The biggest events in Doctor Who usually involve more than one Doctor. So what kind of craziness can we expect when there are FOUR Doctors? Major Spoilers reviews Doctor Who: Four Doctors #1 from Titan Comics!
DOCTOR WHO: THE FOUR DOCTORS #1
Writer: Paul Cornell
Artist: Neil Edwards
Colorist: Ivan Nunes
Letterer: Richard Starkings and Comicraft’s Jimmy Betancourt
Editor: Andrew James
Publisher: Titan Comics
Cover Price: $3.99
Previously in Doctor Who: The immortal time traveler has worn many faces during his travels, and he has sworn to protect everything in the universe. But when the fabric of the universe is threatened, sometimes more than one Doctor is needed…
TEN, ELEVEN, WAR, AND TWELVE
We have never seen the War Doctor at the height of his War Doctor period, but this issue does kick off with a look at the Time War between Time Lords and Daleks, and the War Doctor’s involvement in it. It is only one battle of the war, but the implication that the Time Lords will hinder their allies later is somewhat troubling. Granted, the Time Lords have always been a troubling lot,and the discussion reminds the readers that the War Doctor is, and always has been, at odds with his fellow masters of time and space.
Things are never simple, especially in an issue called The Four Doctors. Clara learns that Ten, Eleven and Twelve are destined to meet one another, and travels to Paris, 1923 to keep the Doctors from that meeting. In Paris, she runs into the previous Doctor’s companions, and while the trio attempt to figure out a plan to keep the Doctor’s apart, the Doctors meet each other anyway. This meeting spells the end of the Universe!
While I like Clara’s explanation on how she knew where and when to be, her exposition and plan is ultimately a let down. Paul Cornell spends four pages explaining the reason why, but then wipes it away as Ten and Eleven arrive and tell everyone not to believe a single word the young lady is spouting. It is probably the most problematic part of the issue that seems set on making many of the same mistakes the television show does for the sake of filling time. On the plus side it does lead to one of the best moments in the issue – Twelve walking in and declaring “We’re all going to have some sort of Multi-Doctor Event! Whether you like it or not!”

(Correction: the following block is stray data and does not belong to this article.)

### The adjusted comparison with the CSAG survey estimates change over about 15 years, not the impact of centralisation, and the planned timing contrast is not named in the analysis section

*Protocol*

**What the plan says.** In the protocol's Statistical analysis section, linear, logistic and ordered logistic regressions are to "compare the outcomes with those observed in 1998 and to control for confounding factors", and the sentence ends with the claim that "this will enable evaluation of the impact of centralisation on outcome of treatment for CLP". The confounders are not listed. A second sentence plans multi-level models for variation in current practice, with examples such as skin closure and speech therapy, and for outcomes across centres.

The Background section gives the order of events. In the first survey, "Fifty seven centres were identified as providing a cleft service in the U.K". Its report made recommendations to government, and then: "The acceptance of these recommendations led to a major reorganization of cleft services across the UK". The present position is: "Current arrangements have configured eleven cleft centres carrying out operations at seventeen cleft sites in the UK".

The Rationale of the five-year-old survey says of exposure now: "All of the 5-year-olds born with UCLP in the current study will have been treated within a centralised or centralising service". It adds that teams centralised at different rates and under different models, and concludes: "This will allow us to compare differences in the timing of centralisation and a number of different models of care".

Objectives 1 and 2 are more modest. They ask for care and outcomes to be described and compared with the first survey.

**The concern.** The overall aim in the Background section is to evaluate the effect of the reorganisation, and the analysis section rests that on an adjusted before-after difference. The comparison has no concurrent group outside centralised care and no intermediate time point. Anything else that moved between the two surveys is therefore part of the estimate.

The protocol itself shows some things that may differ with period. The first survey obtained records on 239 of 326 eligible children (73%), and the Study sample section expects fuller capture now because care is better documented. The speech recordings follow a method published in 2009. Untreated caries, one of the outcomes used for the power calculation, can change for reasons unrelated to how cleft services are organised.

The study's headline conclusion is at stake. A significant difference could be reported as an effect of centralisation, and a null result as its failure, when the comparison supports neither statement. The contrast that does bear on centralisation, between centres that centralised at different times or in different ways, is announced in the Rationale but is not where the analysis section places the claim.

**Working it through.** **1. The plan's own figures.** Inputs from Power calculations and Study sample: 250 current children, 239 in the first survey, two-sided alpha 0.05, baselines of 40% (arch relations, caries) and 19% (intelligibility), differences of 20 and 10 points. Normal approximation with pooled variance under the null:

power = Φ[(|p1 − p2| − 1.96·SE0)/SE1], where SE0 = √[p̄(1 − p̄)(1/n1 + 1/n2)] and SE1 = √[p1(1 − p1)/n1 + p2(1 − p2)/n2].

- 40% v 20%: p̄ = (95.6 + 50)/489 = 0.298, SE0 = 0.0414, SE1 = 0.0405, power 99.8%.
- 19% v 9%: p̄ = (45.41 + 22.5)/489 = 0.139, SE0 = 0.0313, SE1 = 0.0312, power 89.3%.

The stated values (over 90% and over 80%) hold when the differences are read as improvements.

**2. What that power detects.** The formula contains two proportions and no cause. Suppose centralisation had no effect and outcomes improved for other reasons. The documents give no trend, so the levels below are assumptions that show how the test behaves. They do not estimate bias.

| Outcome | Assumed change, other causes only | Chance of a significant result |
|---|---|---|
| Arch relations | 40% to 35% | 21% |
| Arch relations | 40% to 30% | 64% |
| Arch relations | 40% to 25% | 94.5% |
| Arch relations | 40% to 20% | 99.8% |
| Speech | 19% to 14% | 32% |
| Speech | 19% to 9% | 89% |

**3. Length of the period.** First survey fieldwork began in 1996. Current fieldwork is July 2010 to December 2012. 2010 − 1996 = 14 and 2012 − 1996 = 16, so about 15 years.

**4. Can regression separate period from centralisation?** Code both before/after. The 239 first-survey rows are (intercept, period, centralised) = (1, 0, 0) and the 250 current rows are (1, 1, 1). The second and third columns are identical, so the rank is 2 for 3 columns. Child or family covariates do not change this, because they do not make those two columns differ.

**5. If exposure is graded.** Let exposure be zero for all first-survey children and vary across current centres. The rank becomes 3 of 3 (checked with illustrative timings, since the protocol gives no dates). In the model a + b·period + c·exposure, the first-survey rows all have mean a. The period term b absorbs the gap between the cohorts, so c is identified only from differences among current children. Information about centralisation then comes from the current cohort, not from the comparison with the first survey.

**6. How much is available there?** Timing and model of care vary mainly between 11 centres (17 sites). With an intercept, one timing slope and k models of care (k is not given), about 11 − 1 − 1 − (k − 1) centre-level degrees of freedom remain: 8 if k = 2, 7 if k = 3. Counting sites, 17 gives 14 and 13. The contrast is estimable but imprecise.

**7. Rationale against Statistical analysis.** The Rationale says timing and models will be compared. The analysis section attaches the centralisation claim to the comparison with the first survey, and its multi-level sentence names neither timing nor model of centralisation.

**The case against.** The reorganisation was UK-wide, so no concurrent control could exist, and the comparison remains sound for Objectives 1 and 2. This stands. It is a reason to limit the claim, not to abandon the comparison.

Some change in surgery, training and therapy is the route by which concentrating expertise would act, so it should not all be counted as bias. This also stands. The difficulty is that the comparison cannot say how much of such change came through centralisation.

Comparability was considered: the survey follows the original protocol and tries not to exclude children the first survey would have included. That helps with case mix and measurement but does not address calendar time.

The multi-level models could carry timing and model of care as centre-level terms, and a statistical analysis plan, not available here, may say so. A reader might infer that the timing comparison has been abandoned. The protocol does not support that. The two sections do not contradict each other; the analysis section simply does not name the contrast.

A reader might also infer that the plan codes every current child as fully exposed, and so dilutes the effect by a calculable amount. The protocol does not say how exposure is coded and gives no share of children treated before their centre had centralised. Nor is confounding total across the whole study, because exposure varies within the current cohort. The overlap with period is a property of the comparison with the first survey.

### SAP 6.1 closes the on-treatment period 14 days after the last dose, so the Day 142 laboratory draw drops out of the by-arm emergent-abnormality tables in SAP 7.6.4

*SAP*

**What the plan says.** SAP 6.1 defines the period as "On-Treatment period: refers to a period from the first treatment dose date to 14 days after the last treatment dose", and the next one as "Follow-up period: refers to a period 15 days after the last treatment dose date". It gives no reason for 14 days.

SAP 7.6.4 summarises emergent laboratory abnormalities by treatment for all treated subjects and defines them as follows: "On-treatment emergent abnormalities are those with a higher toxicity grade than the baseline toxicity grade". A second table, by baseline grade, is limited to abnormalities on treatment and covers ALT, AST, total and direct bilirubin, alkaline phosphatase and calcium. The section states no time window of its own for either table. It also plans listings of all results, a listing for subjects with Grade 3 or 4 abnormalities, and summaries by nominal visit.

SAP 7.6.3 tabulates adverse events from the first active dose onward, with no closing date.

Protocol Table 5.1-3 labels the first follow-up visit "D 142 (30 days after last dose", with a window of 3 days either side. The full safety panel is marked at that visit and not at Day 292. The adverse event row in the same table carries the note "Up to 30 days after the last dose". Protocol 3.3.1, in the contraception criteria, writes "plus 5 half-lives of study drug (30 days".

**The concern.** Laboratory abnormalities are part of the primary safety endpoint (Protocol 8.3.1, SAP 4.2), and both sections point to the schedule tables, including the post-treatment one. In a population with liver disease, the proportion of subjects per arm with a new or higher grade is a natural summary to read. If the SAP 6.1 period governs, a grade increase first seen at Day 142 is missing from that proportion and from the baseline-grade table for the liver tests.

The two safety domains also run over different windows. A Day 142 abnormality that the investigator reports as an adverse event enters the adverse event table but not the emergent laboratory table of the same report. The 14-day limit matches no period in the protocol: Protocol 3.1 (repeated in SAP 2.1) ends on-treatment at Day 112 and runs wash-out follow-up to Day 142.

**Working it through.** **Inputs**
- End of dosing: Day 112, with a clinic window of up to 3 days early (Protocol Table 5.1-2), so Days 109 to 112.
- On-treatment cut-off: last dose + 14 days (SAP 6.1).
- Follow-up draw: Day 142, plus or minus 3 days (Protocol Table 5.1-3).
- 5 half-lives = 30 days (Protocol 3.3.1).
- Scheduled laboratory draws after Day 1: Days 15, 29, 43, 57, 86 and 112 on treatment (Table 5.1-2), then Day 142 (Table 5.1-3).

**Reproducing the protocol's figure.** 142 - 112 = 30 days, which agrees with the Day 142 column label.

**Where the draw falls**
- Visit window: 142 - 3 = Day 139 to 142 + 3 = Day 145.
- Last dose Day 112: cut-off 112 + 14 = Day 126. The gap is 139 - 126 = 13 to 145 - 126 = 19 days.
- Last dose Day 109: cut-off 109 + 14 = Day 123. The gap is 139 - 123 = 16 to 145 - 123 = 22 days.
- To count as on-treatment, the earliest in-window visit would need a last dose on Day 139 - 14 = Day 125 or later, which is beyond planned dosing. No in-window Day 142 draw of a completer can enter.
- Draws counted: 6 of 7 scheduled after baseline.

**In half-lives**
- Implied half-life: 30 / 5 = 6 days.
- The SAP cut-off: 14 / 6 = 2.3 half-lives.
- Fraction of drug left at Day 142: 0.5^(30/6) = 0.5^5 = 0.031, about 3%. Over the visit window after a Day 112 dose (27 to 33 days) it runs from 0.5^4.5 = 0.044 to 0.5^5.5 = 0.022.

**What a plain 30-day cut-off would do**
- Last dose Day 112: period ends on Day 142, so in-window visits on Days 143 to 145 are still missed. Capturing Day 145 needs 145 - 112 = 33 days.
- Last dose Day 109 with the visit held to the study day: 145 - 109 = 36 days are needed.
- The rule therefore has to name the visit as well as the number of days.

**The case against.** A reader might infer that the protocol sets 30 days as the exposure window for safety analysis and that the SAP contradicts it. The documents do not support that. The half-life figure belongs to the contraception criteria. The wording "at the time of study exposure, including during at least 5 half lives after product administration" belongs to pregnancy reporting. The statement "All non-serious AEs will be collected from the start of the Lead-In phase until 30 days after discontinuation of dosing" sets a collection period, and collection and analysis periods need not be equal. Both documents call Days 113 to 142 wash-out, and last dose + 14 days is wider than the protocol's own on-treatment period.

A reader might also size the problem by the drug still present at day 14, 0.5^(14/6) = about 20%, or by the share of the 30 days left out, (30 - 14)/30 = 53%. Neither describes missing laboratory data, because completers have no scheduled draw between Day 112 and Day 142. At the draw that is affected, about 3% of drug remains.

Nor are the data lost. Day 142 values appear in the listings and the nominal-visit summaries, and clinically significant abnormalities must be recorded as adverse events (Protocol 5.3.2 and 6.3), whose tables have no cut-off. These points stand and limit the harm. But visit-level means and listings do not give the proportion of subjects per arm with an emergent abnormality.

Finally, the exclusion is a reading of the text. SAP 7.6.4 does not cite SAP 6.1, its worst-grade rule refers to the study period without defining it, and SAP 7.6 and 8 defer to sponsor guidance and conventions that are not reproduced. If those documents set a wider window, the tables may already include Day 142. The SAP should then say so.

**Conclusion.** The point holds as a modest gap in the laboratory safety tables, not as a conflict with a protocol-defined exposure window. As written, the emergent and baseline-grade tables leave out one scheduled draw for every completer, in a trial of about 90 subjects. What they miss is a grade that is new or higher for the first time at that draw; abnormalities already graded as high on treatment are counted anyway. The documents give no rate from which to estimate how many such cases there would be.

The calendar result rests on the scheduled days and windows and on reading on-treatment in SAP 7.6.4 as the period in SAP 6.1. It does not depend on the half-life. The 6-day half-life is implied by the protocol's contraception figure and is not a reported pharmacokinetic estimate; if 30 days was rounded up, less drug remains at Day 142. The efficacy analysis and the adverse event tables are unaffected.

What Paul Cornell does best in this issue is give us the personalities clashing with each other that we expect. Ten feels like Ten, Eleven is all the quirky, and Twelve does the lapel thing. Scattered throughout the issue are the words and phrases that have become standards for the Doctor and his companions, and fans of the series are going to giggle in glee when Timey-Wimey, Run, Fixed Points in Time, and much more are tossed out willy-nilly. Paul Cornell keeps the issue from devolving into utter nonsense like someone who doesn’t have a social switch and suffers from diarrhea of the meme. Cornell keeps it together, and weaves the words in such a way to make the events and dialogue flow smoothly while paying the necessary fanservice to dedicated fans.
As we’ve learned from watching time travel stories, when you cross your own timeline, bad things are going to happen, and Reapers are there to clean up the mess.
Finally, Cornell serves up a fantastic back-up story of Eleven going comics shopping, which is referenced earlier in the issue, and it is total crazy fun, just like you would expect from Eleven.
LOOKS LIKE THE WAR DOCTOR TO ME
One of the biggest concerns when it comes to comics that feature likenesses of recognized people is often the comics interpretation fails to make that connection, or the likenesses look like they have been traced from still photos or screen captures from television. Fortunately, Neil Edwards doesn’t fall into this trap, and delivers characters that look like their live action counterparts, giving them life and depth in each panel. Likewise his environment renderings are spot on, and I appreciate his use of varied angles to tell the story.
On the art side, a lot of credit needs to go to Ivan Nunes who brings fantastic coloring to the issue. While subtle shading and blended tones work on characters, Nunes takes the time to create light effects that look natural. My favorite bit of coloring comes early in the issue when the Voord leader has a chromatic aberration or prismatic effect going on on the surface of the leader’s suit. It is so well done, and the attention to detail is much appreciated.
BOTTOM LINE: BUY IT
Look, it is #DoctorWhoDay, and big events mean something is needed to make everything seem worthwhile. The first installment of Doctor Who: The Four Doctors hits all the right spots – granted, there may be some who tire of the constant references, but for the rest of us, making it work in the narrative shows the talent of the writer. The art is fantastic, and the big setup means the next four issues are going to be must reads for this reviewer. Do yourself a favor and pick up this book today.
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